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The Workers’ Compensation Insurance Rating Bureau of California has released its quarterly update on California statewide insurer experience valued as of June 30, 2019.

Highlights of the report include:

— California written premium through the second calendar quarter of 2019 is 7 percent below the same period for 2018, suggesting that the 2019 premium decrease will also be significant. This is the third consecutive year of premium decreases.
The average charged rate for the first six months of 2019 is 10 percent below that for 2018 and 32 percent below the peak in 2014. The WCIRB recently proposed a further 5% decrease in advisory pure premium rates for January 1, 2020.
— The WCIRB projects the ultimate accident year loss ratio for 2018 to be four points above that for accident year 2017, driven by higher claim severities for 2018 and lower premium rates.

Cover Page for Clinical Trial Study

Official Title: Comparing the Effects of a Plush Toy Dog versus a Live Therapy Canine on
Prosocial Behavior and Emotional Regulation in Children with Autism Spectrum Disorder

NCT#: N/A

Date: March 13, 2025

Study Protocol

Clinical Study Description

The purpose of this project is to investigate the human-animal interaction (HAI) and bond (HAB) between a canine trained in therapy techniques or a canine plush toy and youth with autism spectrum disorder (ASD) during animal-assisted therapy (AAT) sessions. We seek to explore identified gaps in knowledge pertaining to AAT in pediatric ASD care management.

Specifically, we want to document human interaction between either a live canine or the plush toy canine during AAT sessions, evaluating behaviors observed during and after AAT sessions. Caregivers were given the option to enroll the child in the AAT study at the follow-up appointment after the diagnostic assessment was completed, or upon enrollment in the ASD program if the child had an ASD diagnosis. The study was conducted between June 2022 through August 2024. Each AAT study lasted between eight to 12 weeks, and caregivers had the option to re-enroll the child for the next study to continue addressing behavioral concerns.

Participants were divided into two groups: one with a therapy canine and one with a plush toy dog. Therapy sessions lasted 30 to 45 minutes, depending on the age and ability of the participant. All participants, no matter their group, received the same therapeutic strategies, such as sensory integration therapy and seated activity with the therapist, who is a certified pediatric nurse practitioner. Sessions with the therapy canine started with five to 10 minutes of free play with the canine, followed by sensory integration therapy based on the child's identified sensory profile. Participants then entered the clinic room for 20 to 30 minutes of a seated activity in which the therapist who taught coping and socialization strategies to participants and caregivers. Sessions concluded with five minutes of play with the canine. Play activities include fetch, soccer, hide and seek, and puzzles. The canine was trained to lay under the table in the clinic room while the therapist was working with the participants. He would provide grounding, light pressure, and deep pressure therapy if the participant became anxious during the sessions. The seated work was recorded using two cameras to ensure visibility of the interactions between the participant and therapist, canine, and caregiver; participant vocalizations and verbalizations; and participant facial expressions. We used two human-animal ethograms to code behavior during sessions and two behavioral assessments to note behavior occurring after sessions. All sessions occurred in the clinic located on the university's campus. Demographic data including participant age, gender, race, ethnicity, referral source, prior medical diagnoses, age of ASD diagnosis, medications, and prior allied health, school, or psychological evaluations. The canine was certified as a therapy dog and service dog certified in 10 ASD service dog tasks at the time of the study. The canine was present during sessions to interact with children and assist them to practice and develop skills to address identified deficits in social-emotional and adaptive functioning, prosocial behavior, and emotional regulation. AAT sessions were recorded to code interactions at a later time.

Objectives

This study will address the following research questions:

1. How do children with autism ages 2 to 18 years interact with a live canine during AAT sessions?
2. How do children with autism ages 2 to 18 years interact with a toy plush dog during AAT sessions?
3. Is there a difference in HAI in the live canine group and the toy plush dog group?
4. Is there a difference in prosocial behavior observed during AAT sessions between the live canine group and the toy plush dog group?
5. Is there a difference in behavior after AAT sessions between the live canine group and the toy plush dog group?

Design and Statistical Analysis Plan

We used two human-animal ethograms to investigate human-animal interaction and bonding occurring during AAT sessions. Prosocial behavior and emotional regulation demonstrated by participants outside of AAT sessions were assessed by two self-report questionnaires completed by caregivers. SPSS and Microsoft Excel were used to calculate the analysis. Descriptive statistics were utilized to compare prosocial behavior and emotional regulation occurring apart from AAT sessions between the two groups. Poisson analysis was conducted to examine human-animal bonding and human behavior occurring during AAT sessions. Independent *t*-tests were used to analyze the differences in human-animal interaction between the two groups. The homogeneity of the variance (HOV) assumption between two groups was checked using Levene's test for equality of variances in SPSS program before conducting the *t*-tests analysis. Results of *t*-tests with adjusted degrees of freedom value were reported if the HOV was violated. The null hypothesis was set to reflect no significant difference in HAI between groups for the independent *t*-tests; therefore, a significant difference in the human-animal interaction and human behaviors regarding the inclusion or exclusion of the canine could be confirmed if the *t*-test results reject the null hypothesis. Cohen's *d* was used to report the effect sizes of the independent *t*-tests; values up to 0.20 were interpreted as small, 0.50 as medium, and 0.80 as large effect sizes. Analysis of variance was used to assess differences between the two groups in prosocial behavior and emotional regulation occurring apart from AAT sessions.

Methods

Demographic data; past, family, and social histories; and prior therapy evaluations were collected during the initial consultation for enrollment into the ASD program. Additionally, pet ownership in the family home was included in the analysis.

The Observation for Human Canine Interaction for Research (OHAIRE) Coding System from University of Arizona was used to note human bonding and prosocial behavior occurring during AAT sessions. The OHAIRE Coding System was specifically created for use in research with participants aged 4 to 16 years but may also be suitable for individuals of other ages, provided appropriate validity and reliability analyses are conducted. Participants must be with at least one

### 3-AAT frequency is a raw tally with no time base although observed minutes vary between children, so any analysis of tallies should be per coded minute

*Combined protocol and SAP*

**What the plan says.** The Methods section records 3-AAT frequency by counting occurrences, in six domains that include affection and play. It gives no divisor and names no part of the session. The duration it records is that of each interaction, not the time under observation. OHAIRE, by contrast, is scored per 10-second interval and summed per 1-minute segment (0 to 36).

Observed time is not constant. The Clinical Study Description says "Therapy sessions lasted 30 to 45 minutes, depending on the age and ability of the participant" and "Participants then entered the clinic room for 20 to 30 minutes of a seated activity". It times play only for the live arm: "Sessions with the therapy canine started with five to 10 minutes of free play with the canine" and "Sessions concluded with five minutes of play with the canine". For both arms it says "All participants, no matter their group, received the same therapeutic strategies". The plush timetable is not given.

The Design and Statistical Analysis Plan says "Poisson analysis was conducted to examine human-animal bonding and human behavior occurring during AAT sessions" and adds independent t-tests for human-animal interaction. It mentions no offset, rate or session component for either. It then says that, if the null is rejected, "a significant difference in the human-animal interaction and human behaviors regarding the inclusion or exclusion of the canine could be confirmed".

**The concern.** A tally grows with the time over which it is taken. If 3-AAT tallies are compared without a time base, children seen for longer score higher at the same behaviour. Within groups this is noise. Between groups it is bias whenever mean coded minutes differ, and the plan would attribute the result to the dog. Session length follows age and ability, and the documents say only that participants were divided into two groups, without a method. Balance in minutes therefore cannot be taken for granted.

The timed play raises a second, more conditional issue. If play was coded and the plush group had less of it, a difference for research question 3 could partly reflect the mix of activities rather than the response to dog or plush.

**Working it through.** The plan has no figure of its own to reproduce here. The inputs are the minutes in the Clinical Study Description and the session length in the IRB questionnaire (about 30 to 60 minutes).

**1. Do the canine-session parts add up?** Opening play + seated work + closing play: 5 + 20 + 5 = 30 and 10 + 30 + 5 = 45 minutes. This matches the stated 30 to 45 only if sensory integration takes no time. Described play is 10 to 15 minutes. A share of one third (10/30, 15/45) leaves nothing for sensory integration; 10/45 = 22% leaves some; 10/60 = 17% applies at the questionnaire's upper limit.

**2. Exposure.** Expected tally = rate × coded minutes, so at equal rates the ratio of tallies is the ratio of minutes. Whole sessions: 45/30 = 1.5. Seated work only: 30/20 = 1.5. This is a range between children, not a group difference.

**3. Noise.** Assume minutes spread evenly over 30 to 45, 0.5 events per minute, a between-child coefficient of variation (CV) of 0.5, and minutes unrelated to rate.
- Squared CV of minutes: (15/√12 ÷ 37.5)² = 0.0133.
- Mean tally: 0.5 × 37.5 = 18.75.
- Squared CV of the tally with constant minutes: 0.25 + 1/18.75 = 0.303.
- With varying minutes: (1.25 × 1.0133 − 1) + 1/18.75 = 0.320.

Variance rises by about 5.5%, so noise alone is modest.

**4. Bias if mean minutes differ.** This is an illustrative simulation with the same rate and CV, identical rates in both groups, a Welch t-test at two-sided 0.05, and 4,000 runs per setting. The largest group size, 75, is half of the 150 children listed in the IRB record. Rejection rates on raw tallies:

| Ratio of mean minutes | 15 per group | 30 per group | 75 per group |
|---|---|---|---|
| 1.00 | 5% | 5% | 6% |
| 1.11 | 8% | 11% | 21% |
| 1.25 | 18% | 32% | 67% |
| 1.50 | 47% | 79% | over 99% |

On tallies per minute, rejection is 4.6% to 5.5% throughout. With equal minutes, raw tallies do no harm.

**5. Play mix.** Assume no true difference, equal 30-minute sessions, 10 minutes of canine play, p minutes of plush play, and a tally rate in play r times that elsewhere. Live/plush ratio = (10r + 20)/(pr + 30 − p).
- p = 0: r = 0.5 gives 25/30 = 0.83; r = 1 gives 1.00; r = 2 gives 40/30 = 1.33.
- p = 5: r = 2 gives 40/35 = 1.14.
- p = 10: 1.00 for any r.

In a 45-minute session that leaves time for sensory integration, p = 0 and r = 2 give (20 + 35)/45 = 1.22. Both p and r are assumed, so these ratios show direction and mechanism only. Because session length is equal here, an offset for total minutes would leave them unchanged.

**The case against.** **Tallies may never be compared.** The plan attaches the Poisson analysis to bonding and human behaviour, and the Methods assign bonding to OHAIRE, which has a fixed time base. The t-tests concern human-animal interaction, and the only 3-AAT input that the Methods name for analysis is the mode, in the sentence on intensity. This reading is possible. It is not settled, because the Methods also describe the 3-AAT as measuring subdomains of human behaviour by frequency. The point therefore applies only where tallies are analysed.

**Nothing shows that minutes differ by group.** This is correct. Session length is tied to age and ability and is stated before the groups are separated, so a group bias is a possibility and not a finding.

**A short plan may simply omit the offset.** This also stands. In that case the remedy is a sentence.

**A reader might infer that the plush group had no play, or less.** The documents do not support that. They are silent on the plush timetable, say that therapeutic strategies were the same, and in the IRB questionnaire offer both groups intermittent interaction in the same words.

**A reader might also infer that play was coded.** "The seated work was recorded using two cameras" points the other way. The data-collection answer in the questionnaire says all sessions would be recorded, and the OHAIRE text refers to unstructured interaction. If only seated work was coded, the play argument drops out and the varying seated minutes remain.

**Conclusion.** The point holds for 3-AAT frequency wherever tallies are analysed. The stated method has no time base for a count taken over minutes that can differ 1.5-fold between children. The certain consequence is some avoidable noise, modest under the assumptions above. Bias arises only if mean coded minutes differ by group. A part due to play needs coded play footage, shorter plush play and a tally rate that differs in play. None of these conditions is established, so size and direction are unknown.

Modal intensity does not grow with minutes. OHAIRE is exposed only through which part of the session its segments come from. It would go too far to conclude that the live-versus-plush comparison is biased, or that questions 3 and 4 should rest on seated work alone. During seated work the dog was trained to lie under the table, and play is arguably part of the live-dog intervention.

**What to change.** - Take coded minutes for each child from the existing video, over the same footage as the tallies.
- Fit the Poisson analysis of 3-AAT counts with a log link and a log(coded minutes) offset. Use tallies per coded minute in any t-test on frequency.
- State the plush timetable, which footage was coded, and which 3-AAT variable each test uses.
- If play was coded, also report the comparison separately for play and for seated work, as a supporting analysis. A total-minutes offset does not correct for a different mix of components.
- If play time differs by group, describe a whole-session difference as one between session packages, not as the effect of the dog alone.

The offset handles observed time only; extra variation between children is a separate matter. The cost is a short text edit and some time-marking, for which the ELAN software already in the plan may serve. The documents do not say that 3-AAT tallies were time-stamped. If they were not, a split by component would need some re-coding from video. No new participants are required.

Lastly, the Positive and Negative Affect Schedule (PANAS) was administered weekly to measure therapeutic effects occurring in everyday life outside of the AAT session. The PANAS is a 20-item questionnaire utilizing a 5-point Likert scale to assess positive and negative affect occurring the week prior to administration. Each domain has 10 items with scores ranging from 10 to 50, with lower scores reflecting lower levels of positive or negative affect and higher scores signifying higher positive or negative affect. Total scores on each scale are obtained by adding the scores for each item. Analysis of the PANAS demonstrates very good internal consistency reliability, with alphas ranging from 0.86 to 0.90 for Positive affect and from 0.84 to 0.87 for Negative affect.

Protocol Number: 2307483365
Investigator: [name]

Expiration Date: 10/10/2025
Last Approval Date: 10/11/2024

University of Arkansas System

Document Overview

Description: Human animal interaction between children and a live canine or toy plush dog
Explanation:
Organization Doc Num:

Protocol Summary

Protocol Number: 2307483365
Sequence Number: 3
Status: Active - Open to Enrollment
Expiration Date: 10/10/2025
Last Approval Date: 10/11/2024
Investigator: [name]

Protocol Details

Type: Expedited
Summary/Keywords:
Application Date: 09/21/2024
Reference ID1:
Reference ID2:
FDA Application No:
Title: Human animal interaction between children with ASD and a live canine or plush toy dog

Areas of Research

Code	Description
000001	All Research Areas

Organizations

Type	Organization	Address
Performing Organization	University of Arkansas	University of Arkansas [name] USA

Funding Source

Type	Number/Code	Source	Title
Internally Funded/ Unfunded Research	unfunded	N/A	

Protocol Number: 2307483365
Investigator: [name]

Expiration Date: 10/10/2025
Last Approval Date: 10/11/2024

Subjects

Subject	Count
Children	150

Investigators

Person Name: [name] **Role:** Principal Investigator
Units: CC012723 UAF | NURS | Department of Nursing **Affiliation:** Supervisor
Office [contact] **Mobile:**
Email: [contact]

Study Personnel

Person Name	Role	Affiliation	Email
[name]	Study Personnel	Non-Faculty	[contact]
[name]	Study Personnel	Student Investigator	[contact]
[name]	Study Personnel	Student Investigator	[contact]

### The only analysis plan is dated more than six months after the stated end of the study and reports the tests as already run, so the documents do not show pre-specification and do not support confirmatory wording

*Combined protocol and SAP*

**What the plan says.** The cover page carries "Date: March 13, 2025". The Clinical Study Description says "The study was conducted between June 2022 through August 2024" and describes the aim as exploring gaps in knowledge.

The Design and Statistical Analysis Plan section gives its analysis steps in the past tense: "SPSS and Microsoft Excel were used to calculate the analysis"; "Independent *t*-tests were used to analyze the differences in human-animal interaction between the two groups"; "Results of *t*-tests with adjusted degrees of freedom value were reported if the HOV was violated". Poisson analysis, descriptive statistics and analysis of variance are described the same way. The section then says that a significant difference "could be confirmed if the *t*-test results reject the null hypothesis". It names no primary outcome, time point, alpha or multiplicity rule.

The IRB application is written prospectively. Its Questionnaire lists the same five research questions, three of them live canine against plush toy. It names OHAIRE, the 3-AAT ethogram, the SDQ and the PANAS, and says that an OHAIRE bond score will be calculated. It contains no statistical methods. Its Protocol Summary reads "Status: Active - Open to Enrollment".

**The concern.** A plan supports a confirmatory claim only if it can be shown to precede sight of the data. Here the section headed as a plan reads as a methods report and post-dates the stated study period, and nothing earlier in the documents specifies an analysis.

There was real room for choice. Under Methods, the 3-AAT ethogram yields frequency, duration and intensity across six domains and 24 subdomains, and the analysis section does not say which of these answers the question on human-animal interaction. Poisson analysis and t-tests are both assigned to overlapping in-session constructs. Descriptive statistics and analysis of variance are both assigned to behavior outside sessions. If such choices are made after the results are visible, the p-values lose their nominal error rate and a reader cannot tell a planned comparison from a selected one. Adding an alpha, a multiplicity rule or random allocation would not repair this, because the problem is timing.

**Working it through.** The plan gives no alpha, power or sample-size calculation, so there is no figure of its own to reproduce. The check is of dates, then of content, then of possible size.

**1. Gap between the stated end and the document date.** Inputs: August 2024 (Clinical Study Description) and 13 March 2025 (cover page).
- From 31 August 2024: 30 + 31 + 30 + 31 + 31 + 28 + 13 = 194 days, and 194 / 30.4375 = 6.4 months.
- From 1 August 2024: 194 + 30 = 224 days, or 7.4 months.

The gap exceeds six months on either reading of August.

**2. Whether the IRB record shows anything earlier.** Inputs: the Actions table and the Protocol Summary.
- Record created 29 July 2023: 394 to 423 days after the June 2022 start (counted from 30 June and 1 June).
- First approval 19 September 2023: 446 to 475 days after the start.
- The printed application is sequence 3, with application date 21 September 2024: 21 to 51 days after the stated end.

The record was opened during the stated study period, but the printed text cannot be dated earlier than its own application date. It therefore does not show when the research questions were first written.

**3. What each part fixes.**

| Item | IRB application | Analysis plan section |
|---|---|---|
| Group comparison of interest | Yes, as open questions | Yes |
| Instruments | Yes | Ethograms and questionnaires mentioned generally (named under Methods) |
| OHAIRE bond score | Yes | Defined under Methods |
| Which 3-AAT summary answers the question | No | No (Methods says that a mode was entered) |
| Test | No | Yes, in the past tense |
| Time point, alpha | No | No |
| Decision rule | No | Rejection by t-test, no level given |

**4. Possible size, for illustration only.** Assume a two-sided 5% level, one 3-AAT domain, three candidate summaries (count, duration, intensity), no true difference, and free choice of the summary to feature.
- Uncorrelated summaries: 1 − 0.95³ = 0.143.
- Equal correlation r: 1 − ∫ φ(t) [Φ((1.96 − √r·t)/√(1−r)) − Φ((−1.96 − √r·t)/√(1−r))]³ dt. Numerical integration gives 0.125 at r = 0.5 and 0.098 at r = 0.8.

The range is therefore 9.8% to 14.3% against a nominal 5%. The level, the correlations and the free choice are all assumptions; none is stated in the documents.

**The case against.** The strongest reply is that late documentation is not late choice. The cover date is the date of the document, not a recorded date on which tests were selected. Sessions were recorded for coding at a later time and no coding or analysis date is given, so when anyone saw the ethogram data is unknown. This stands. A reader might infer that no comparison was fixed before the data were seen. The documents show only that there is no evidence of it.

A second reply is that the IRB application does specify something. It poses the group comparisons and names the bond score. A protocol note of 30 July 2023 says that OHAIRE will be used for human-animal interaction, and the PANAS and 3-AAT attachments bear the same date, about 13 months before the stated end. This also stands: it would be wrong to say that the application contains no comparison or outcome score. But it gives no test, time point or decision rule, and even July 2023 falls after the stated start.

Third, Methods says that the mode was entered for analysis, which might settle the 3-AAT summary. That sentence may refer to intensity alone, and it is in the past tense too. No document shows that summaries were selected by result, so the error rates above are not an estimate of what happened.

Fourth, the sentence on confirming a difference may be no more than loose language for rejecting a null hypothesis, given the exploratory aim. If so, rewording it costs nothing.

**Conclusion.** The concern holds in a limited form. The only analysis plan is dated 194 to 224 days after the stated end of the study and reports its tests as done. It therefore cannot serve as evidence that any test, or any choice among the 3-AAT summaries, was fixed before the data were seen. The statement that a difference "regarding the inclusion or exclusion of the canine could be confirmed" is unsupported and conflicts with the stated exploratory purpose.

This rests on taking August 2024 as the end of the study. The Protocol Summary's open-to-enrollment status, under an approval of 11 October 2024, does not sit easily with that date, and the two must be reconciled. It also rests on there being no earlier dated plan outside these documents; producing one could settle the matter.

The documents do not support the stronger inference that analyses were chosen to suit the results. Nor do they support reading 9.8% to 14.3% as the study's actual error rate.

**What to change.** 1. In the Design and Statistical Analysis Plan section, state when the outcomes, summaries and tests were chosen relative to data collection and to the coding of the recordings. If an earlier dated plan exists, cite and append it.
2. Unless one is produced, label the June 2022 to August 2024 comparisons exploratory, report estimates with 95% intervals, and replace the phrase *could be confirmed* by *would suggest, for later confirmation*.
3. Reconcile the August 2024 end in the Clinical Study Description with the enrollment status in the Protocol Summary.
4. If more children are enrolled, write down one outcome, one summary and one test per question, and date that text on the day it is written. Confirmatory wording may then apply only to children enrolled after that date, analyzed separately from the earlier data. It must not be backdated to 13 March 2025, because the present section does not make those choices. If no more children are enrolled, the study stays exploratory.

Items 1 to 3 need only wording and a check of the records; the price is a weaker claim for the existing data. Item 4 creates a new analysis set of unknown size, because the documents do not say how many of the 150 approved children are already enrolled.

— The 90 percent combined loss and expense ratio projected for accident year 2018 represents the sixth consecutive year of combined ratios below 100 percent. Combined ratios below 100 percent are one indicator of a healthy workers’ compensation system.
The ratio for the percent of open indemnity claims closed in the next year increased in each of the last six years and in 2019 is the highest ratio since 1999.
Cumulative trauma (CT) claim rates continue to increase in accident year 2017, and the ratio of CT claims to all indemnity claims has increased by more than 80 percent since accident year 2005.
— The projected total loss and allocated loss adjustment expense claim severity for accident year 2018 is 5 percent higher than that for accident year 2017, following several years of modest declines in claim severities.
Medical service costs per claim decreased 17% from 2012 to 2015, primarily driven by a 23% decrease in the number of transactions per claim. Overall medical cost levels have been relatively flat since 2015.
Pharmaceutical costs per claim decreased 80% from 2012 to 2018. These reductions have been driven by SB 863’s independent medical review and independent bill review, reduced utilization of opioids, changes to Medi-Cal reimbursement rates and the new drug formulary.
The number of liens filed in the first two quarters of 2019 are more than 60% below pre-SB 1160 and AB 1244 levels.

The full report is available in the Research section of the WCIRB website and linked below: